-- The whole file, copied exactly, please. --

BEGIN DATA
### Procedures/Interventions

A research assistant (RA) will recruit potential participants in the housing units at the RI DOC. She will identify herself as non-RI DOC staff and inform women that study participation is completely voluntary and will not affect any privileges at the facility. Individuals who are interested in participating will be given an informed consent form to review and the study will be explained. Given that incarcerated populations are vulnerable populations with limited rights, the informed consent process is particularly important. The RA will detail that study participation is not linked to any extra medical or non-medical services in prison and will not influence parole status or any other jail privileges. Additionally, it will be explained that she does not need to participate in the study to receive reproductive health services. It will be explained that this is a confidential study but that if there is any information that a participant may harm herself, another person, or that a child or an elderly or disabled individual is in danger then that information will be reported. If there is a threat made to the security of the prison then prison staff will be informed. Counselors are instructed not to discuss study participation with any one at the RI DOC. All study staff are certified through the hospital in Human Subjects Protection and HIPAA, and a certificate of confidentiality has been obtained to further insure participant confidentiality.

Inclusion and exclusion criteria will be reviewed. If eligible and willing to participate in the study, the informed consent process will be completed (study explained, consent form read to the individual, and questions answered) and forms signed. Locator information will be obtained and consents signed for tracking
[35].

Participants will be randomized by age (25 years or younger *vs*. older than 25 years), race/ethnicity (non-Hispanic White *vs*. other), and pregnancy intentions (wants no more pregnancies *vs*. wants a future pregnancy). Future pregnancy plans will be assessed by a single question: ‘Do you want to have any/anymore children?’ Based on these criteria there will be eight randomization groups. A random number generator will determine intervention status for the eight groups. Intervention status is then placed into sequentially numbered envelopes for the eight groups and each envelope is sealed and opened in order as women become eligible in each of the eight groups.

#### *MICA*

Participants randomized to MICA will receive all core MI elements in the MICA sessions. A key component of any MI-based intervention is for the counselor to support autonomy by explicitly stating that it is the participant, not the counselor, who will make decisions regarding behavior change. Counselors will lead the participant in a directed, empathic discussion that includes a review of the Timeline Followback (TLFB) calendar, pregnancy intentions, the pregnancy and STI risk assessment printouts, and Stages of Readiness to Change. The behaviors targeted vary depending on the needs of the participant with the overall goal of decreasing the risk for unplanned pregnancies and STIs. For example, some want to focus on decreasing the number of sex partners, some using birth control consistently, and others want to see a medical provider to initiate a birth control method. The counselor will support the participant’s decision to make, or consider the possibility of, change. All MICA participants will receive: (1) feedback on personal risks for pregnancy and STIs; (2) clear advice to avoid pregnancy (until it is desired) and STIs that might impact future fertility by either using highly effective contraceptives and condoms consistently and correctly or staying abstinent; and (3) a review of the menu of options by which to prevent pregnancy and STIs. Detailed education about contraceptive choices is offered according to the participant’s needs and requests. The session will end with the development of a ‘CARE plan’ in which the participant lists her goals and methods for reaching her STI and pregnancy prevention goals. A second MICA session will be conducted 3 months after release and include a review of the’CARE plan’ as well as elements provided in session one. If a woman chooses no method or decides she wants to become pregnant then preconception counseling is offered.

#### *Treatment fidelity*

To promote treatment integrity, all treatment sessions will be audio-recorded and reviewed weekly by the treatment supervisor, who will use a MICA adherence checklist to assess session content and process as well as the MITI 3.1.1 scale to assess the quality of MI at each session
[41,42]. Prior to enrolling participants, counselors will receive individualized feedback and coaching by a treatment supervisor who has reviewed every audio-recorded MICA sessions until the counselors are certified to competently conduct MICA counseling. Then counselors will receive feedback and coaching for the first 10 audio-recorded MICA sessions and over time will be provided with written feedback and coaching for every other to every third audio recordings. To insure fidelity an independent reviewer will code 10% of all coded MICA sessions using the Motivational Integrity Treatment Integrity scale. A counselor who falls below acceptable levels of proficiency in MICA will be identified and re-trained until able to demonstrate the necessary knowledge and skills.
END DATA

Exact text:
### Procedures/Interventions

A research assistant (RA) will recruit potential participants in the housing units at the RI DOC. She will identify herself as non-RI DOC staff and inform women that study participation is completely voluntary and will not affect any privileges at the facility. Individuals who are interested in participating will be given an informed consent form to review and the study will be explained. Given that incarcerated populations are vulnerable populations with limited rights, the informed consent process is particularly important. The RA will detail that study participation is not linked to any extra medical or non-medical services in prison and will not influence parole status or any other jail privileges. Additionally, it will be explained that she does not need to participate in the study to receive reproductive health services. It will be explained that this is a confidential study but that if there is any information that a participant may harm herself, another person, or that a child or an elderly or disabled individual is in danger then that information will be reported. If there is a threat made to the security of the prison then prison staff will be informed. Counselors are instructed not to discuss study participation with any one at the RI DOC. All study staff are certified through the hospital in Human Subjects Protection and HIPAA, and a certificate of confidentiality has been obtained to further insure participant confidentiality.

Inclusion and exclusion criteria will be reviewed. If eligible and willing to participate in the study, the informed consent process will be completed (study explained, consent form read to the individual, and questions answered) and forms signed. Locator information will be obtained and consents signed for tracking
[35].

Participants will be randomized by age (25 years or younger *vs*. older than 25 years), race/ethnicity (non-Hispanic White *vs*. other), and pregnancy intentions (wants no more pregnancies *vs*. wants a future pregnancy). Future pregnancy plans will be assessed by a single question: ‘Do you want to have any/anymore children?’ Based on these criteria there will be eight randomization groups. A random number generator will determine intervention status for the eight groups. Intervention status is then placed into sequentially numbered envelopes for the eight groups and each envelope is sealed and opened in order as women become eligible in each of the eight groups.

#### *MICA*

Participants randomized to MICA will receive all core MI elements in the MICA sessions. A key component of any MI-based intervention is for the counselor to support autonomy by explicitly stating that it is the participant, not the counselor, who will make decisions regarding behavior change. Counselors will lead the participant in a directed, empathic discussion that includes a review of the Timeline Followback (TLFB) calendar, pregnancy intentions, the pregnancy and STI risk assessment printouts, and Stages of Readiness to Change. The behaviors targeted vary depending on the needs of the participant with the overall goal of decreasing the risk for unplanned pregnancies and STIs. For example, some want to focus on decreasing the number of sex partners, some using birth control consistently, and others want to see a medical provider to initiate a birth control method. The counselor will support the participant’s decision to make, or consider the possibility of, change. All MICA participants will receive: (1) feedback on personal risks for pregnancy and STIs; (2) clear advice to avoid pregnancy (until it is desired) and STIs that might impact future fertility by either using highly effective contraceptives and condoms consistently and correctly or staying abstinent; and (3) a review of the menu of options by which to prevent pregnancy and STIs. Detailed education about contraceptive choices is offered according to the participant’s needs and requests. The session will end with the development of a ‘CARE plan’ in which the participant lists her goals and methods for reaching her STI and pregnancy prevention goals. A second MICA session will be conducted 3 months after release and include a review of the’CARE plan’ as well as elements provided in session one. If a woman chooses no method or decides she wants to become pregnant then preconception counseling is offered.

#### *Treatment fidelity*

To promote treatment integrity, all treatment sessions will be audio-recorded and reviewed weekly by the treatment supervisor, who will use a MICA adherence checklist to assess session content and process as well as the MITI 3.1.1 scale to assess the quality of MI at each session
[41,42]. Prior to enrolling participants, counselors will receive individualized feedback and coaching by a treatment supervisor who has reviewed every audio-recorded MICA sessions until the counselors are certified to competently conduct MICA counseling. Then counselors will receive feedback and coaching for the first 10 audio-recorded MICA sessions and over time will be provided with written feedback and coaching for every other to every third audio recordings. To insure fidelity an independent reviewer will code 10% of all coded MICA sessions using the Motivational Integrity Treatment Integrity scale. A counselor who falls below acceptable levels of proficiency in MICA will be identified and re-trained until able to demonstrate the necessary knowledge and skills.